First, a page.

Generalized Pythagoras through Vectors

Here’s a proof of the Pythagorean Theorem by way of vectors.  Of course, if your students already know vectors, they’re already way past the Pythagorean Theorem, but I thought Richard Pennington‘s statement of this on LinkedIn gave a pretty and stunningly brief (after all the definitions) proof of one of mathematics’ greatest equations.

Let O be the origin, and let \overrightarrow A and \overrightarrow B be two position vectors starting at O. The vector from \overrightarrow A to \overrightarrow B is simply \overrightarrow {B-A}, which I will call \overrightarrow C. Using properties of dot products,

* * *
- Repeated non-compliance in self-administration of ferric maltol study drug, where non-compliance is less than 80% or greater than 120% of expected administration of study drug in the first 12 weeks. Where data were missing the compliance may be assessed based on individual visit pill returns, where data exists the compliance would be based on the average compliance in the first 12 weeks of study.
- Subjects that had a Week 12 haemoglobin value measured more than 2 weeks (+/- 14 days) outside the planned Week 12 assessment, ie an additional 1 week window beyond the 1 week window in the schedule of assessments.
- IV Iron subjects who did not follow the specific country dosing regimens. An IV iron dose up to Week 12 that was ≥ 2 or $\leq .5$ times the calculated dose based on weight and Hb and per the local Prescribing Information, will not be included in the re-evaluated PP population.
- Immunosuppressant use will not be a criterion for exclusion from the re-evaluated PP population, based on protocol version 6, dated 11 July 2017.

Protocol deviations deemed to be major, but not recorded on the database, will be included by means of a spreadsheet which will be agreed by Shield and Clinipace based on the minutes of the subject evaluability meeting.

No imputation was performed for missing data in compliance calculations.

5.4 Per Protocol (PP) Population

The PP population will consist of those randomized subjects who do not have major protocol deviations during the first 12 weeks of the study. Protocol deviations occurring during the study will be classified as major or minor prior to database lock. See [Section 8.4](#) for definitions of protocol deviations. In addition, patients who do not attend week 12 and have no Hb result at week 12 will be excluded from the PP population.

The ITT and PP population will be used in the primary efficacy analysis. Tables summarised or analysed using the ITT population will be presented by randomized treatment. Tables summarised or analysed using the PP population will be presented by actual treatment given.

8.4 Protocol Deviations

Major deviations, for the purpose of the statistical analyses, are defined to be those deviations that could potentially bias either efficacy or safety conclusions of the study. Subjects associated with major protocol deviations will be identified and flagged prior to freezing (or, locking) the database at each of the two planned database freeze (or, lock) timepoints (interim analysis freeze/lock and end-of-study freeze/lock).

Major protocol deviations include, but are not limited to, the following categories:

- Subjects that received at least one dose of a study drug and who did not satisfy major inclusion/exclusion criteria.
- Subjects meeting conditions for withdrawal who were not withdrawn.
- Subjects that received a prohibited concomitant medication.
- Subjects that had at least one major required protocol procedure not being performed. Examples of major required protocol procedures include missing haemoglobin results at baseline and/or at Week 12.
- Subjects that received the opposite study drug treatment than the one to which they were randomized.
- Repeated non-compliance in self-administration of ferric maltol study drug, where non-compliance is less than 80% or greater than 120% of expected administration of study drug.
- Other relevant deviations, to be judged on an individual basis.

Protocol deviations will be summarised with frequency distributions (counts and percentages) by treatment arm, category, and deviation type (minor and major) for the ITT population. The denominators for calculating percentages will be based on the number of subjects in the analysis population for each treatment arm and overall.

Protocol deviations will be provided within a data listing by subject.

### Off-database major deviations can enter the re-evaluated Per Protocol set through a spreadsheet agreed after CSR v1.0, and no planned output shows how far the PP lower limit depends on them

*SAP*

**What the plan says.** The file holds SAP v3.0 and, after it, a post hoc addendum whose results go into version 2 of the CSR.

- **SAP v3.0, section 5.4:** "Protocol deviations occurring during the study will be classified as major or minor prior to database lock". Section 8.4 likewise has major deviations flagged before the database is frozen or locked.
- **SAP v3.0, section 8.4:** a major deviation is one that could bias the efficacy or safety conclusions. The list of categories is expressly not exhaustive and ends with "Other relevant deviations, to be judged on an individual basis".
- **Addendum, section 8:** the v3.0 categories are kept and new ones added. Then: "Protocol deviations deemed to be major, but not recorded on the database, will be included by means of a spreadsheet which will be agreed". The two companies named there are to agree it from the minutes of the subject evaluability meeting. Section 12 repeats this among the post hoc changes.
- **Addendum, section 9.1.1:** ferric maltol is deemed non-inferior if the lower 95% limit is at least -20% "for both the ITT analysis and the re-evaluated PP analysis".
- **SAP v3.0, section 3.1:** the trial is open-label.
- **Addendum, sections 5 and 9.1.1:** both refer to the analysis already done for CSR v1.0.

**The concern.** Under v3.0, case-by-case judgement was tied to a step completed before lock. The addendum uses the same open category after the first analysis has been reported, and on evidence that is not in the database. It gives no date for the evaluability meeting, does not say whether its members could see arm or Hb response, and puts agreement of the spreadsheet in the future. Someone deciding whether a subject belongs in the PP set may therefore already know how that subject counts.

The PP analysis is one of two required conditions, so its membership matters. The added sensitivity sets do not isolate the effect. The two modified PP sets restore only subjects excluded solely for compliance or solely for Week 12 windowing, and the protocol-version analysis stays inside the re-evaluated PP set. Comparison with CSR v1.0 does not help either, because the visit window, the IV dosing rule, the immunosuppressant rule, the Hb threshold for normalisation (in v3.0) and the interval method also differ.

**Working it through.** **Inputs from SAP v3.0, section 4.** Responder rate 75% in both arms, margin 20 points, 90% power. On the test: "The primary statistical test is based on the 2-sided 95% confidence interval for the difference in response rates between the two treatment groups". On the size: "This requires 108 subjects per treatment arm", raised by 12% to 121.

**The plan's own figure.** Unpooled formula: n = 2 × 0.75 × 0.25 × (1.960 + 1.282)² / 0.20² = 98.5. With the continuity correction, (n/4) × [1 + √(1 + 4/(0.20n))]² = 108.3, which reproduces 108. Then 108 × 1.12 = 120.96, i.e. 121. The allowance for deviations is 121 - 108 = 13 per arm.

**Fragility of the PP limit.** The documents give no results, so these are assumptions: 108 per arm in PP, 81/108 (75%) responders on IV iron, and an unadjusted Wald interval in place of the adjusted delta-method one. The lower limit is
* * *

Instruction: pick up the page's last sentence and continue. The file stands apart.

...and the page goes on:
\overrightarrow C\cdot\overrightarrow C = \overrightarrow {B-A}\cdot\overrightarrow {B-A} = \overrightarrow B\cdot\overrightarrow B-2\overrightarrow A\cdot\overrightarrow B+\overrightarrow A\cdot\overrightarrow A

The dot product of a vector with itself is the square of its magnitude, so

|\overrightarrow C|^2=|\overrightarrow B|^2-2|\overrightarrow A||\overrightarrow B|cos\theta+|\overrightarrow A|^2

where \theta is the angle between \overrightarrow A and \overrightarrow B.

This is the Law of Cosines–in my classes, I call it the generalized Pythagorean Theorem for all triangles.  If \theta=\frac{\pi}{2}, then \overrightarrow A and \overrightarrow B are the legs of a right triangle with hypotenuse \overrightarrow C which makes cos(\theta)=cos(\frac{\pi}{2})=0 and

|\overrightarrow C|^2=|\overrightarrow A|^2+|\overrightarrow B|^2

Pretty.

 

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